2 As in the parties’ initial summary judgment submissions, it is not clear on the summary judgment
record why Defendants did not administer Plaintiff’s Cyclobenzaprine prescription medication.
3 As the Court noted in its first summary judgment order, the jail manual, a portion of which was
again set forth in the summary judgment record, does not appear to include this “controlled substance
policy” to which Defendants refer. Defendants do not attempt, in this second motion for summary
judgment, to clarify this record or the material existence (if any) of this policy.
Case 6:19-cv-03192-RK Document 126 Filed 01/11/22 Page 2 of 18
feels on fire.” Plaintiff told doctors he had not had his Omeprazole medication for seventeen days.
The doctor recommended Plaintiff “[r]estart Omeprazole.”
Then, beginning on November 8, 2018, journal entries (attached to Defendant’s
suggestions in support of summary judgment, see Doc. 103-12) reflect Plaintiff contemplating
suicide by taking “30 sleeping pills” he had. On November 15, 2018, Plaintiff ingested 20-30
prescription Ambien pills he had collected and was taken to the Ozark Medical Center Emergency
Room. While in the ER, Plaintiff tried to hurt himself again by throwing himself from the bed.
In their motion for summary judgment, Defendants primarily rely on the jail’s medical
administration records. These records, set forth in the summary judgment record, reflect that
“meds” were administered to Plaintiff sometimes once, twice, or three times a day at varying times,
except for November 8, 2018, when no medication is recorded as having been administered.4 The
record also reflects various jail personnel, including Deputy Lane, administered medication to
Plaintiff. Sheriff Reed did not administer any medications to Plaintiff, although Deputy Lane told
Plaintiff that Sheriff Reed’s approval was required to give Plaintiff his prescription medications.
Finally, Defendants do not dispute the jail’s manual includes the following policy regarding
administration of detainees’ prescription medications: “Medications: Jail staff will administer
legally prescribed medications according to the prescribing physicians. Jail staff will not deviate
from the physician’s instructions.”
Pursuant to Federal Rule of Civil Procedure 56(a), a movant is entitled to summary
judgment on a claim only if he has made a showing that “there is no genuine dispute as to any
material fact and [that he] is entitled to judgment as a matter of law.” Van Wyhe v. Reisch, 581
F.3d 639, 648 (8th Cir. 2009); Mason v. Corr. Med. Servs., Inc., 559 F.3d 880, 884-85 (8th Cir.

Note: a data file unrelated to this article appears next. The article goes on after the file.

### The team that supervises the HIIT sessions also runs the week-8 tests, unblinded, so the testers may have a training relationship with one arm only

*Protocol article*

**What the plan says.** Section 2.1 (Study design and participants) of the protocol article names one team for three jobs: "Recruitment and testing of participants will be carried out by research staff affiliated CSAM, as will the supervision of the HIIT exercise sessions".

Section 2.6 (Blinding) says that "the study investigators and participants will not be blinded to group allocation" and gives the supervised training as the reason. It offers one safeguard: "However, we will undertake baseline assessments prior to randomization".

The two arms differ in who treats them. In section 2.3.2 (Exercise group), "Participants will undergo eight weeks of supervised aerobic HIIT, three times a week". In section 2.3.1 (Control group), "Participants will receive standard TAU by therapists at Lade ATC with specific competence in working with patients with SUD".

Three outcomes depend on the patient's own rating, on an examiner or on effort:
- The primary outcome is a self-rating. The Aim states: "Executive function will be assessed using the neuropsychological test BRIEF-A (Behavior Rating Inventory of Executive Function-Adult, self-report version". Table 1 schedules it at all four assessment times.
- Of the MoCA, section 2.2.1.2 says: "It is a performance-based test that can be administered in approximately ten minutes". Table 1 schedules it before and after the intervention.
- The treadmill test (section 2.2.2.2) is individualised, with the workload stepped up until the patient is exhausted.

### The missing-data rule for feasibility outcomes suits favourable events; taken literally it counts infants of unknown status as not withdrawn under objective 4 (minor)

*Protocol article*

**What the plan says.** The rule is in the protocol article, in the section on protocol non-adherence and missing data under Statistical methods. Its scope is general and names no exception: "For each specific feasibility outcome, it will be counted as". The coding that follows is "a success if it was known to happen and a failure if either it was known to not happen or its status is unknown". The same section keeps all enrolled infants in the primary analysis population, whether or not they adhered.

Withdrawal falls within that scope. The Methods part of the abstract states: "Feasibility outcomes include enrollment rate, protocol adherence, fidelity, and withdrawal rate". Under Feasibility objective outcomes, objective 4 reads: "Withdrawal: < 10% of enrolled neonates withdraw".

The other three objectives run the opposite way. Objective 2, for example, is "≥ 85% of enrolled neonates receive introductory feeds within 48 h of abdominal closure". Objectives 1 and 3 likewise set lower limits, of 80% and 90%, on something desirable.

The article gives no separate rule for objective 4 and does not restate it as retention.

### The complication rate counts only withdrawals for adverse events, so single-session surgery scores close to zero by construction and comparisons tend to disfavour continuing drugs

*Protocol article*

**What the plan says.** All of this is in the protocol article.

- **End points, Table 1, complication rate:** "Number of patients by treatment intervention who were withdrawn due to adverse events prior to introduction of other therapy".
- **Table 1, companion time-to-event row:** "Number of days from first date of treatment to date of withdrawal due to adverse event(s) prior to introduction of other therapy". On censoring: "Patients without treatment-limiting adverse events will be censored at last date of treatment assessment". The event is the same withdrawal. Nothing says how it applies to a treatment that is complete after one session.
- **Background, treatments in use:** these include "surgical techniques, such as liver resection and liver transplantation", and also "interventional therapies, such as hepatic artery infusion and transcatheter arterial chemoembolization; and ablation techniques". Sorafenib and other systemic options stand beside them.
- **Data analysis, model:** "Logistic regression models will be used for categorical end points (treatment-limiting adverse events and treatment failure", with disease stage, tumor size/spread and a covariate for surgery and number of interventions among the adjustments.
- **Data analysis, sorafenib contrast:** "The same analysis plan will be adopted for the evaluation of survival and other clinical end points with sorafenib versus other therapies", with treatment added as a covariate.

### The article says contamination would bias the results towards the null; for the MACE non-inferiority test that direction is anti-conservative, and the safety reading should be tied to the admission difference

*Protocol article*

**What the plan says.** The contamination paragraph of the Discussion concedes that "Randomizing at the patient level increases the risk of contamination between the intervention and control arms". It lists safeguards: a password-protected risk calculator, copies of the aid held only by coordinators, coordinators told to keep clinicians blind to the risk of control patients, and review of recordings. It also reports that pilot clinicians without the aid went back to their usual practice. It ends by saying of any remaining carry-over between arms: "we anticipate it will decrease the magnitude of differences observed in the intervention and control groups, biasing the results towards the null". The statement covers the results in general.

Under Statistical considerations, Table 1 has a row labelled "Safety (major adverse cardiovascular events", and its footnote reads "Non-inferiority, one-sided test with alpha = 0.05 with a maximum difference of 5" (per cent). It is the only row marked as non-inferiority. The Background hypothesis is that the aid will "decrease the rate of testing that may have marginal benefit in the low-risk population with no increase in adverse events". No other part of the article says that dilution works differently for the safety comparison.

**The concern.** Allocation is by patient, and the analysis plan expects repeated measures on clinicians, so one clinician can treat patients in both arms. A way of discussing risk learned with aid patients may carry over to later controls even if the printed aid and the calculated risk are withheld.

2009). In applying this standard, the Court must view the evidence in the light most favorable to
the nonmoving party, giving that party the benefit of all inferences that may be reasonably drawn
from the evidence. Matsushita Elect. Indus. Co., Ltd. v. Zenith Radio Corp., 475 U.S. 574, 58788 (1986); Adickes v. S.H. Kress & Co., 398 U.S. 144, 157 (1970); Recio v. Creighton Univ., 521
F.3d 934, 938 (8th Cir. 2008). The inquiry is whether “there are any genuine factual issues that
While there is no record of medications administered on November 15, 2018, and November 16,
2018, the medical records show Plaintiff was receiving medical treatment at the Ozark Medical Center after
attempting suicide on those days.
Case 6:19-cv-03192-RK Document 126 Filed 01/11/22 Page 3 of 18
properly can be resolved only by a finder of fact because they may reasonably be resolved in favor
of either party.” Anderson v. Liberty Lobby, Inc., 477 U.S. 242, 250 (1986).
Generally, in resisting summary judgment, the nonmoving party may not rest on the
allegations in its pleadings, but must, by affidavit and other evidence, set forth specific facts
showing that a genuine issue of material fact exists. Fed. R. Civ. P. 56(c); see also Thomas v.
Corwin, 483 F.3d 516, 527 (8th Cir. 2007) (mere allegations, unsupported by specific facts or
evidence beyond a nonmoving party’s own conclusions, are insufficient to withstand a motion for
summary judgment); note 1. In so doing, the nonmoving party “cannot create sham issues of fact
in an effort to defeat summary judgment.” RSBI Aerospace, Inc. v. Affiliated FM Ins. Co., 49 F.3d
399, 402 (8th Cir. 1995) (citation omitted).
Plaintiff alleges Sheriff Reed and Deputy Lane violated his Eighth Amendment rights and
were deliberately indifferent to his serious medical needs by withholding and misadministering his
various prescription medications. Defendants argue they are entitled to summary judgment on this
record because the undisputed facts show (1) Plaintiff cannot establish a constitutional violation,
and (2) they are entitled to qualified immunity.
Section 1983 and Qualified Immunity
Section 1983 provides, in relevant part:
Every person who, under color of any statute, ordinance, regulation, custom, or
usage, of any State or Territory . . . subjects, or causes to be subjected, any citizen
of the United States or other person within the jurisdiction thereof to the deprivation
of any rights, privileges, or immunities secured by the Constitution and laws, shall
be liable to the party injured in an action at law, suit in equity, or other proper
proceeding for redress . . . .
This statute was designed to provide “a broad remedy for violations of federally protected civil